Dear Dr. Washington,
Growing up on the Southside of Chicago, while I knew at an early age I wanted to become a physician, I did not see one that looked like ME. I had this sweet older male Black physician as my pediatrician who passed out lollipops and thought this precocious little Black girl was much too serious for such a young age.
No matter the alternatives placed before me, becoming a physician never changed in my mind, even as I entered college as a pre-medical student. This was the time, that I finally saw someone that looked like me doing what I wanted to do. It was Miranda Bailey on this new show called Grey’s Anatomy. I was in love and when I was not studying, I would watch this show. I even made my mom and little brother watch it with me. That show motivated me through the tears of organic chemistry and the frustrations of physics. I would succeed just like Miranda “Mandy” Bailey M.D. and become a force to be reckoned with in medicine.
Fast forward to a certain Diversity mentorship event, where I eagerly “placed” myself right in front of you, all too aware of the “General Surgery” under your name. We talked, and you shared your background and I shared my interests. What stood out was your slight Memphis drawl, so warm and comforting, it reminded me of my family and I thought “I have to keep in contact with her.” Then you informed me you were leaving soon, so I thought “well dang, guess the timing wasn’t right”. I moved on, (begrudgingly) so that my classmates would also get a chance to chat with you.
The next time I saw you was at the Surgery Interest Group meeting, where you shared exquisite pearls about your journey through medical school and residency. I hung back after the meeting and got your contact info, trying my best to build a natural rapport. We didn’t talk again until you were TEACHING our GI unit, and I could not hide from your questions on Zoom, even with my camera off! You demanded excellence from me for this unit and I refused to disappoint! I hadn’t been pushed like this since my summer school days with my grandma and that’s when I knew, from the obvious care and mentorship that you naturally poured into me, I’d found my real life “Dr. Bailey.”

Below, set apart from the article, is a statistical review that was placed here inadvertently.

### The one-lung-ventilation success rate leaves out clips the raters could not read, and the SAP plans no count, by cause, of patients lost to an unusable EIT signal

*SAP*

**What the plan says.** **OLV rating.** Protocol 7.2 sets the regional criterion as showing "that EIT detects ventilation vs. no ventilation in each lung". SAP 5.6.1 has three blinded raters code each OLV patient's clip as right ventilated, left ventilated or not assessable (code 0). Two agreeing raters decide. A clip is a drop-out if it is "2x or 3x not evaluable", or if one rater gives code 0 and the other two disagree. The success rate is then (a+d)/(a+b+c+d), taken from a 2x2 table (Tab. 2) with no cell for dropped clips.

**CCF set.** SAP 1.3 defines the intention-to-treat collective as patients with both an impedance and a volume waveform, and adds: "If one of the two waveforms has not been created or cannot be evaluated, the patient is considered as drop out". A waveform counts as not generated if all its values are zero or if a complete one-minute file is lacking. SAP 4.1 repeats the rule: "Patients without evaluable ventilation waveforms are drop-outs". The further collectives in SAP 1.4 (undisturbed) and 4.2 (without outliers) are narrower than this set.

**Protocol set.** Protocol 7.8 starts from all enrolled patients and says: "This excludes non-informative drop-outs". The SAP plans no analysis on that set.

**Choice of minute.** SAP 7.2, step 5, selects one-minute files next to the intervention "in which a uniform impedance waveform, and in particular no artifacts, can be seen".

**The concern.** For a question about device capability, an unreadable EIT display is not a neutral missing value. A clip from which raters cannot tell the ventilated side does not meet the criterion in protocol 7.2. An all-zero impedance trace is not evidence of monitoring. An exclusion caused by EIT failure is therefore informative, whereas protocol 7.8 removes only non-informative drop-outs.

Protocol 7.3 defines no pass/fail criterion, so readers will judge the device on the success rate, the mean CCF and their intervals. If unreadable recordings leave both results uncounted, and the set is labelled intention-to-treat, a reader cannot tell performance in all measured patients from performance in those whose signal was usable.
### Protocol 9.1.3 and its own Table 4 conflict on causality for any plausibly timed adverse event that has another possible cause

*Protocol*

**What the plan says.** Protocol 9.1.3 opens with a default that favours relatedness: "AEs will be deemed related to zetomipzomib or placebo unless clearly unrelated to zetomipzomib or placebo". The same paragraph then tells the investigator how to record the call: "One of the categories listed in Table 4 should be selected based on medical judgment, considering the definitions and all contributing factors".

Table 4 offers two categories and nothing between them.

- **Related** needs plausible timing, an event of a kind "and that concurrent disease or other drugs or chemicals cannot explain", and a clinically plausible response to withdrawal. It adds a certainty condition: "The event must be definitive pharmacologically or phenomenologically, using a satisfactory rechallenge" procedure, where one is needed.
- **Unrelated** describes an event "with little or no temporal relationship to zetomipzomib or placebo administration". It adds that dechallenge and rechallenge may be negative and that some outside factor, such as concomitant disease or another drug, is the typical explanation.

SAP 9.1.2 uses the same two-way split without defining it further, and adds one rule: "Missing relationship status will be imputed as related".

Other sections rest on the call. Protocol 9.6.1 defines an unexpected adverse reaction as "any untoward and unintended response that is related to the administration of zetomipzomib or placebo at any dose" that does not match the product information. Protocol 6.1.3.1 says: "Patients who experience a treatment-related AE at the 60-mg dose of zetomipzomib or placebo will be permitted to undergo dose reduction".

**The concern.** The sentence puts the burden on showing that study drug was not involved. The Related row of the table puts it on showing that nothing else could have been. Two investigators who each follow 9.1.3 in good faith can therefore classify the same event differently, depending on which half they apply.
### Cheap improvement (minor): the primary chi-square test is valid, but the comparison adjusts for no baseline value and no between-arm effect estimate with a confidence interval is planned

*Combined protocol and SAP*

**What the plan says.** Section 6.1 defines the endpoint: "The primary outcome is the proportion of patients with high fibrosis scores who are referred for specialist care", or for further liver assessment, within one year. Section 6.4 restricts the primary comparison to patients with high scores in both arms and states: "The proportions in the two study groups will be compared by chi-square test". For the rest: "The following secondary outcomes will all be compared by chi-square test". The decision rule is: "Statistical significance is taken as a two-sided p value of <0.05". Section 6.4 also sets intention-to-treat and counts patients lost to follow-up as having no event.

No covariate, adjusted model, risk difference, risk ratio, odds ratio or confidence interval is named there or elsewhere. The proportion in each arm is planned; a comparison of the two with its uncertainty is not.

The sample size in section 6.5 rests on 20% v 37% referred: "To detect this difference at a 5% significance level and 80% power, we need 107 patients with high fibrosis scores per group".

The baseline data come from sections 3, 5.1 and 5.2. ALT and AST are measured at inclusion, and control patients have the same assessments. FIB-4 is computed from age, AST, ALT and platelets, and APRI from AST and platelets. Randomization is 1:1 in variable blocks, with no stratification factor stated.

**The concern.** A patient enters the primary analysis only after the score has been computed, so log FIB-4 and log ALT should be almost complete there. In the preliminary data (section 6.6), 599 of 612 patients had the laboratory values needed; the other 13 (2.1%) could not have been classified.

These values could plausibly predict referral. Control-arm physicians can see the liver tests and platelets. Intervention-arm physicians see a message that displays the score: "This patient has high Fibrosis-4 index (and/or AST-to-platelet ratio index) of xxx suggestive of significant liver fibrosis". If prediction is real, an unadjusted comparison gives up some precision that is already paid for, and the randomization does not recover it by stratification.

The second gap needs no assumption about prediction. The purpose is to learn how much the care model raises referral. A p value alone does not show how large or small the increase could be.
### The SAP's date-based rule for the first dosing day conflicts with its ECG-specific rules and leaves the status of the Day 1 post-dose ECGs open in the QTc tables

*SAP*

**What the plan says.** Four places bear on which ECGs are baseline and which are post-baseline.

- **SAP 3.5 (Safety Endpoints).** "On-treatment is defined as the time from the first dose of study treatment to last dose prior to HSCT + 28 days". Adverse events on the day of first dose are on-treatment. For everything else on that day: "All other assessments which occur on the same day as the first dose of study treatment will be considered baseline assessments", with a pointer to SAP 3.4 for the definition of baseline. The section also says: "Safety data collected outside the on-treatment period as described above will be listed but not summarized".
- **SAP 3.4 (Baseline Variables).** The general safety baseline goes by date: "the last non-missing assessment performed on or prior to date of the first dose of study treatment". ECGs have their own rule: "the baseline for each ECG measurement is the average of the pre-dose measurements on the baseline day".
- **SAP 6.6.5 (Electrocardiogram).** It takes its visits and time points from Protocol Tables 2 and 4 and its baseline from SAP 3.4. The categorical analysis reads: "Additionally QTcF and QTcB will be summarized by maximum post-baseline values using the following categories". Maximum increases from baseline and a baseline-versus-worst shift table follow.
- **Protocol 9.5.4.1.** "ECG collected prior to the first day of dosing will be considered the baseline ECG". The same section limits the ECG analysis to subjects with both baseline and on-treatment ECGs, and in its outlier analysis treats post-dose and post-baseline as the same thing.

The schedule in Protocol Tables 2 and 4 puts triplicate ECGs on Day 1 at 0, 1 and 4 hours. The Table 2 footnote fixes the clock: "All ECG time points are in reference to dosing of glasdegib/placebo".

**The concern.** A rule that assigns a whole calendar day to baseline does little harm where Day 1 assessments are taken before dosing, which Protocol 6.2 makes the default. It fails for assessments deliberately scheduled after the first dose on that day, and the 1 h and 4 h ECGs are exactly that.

There is no greater feeling than seeing someone that looks like you where you want to be. The confidence and excellence you exude is what I hope to one day attain. You live and give yourself so genuinely, reaching back for those coming behind you with love, support and encouragement. I continue to watch and learn from the impeccable, tenacious example you set as a Black woman in surgery, drawing inspiration on my tough days as a medical student. Until the fall of my first year of medical school, I had only a fictional character to look to as who I wanted to become as a physician. Then, I met Dr. Kimberly Washington, and having a mentor I can touch and give flowers to is so, so, soooo much better.
Thank you for all that you do, this precocious little Black girl from the Southside of Chicago, thinks the world of you!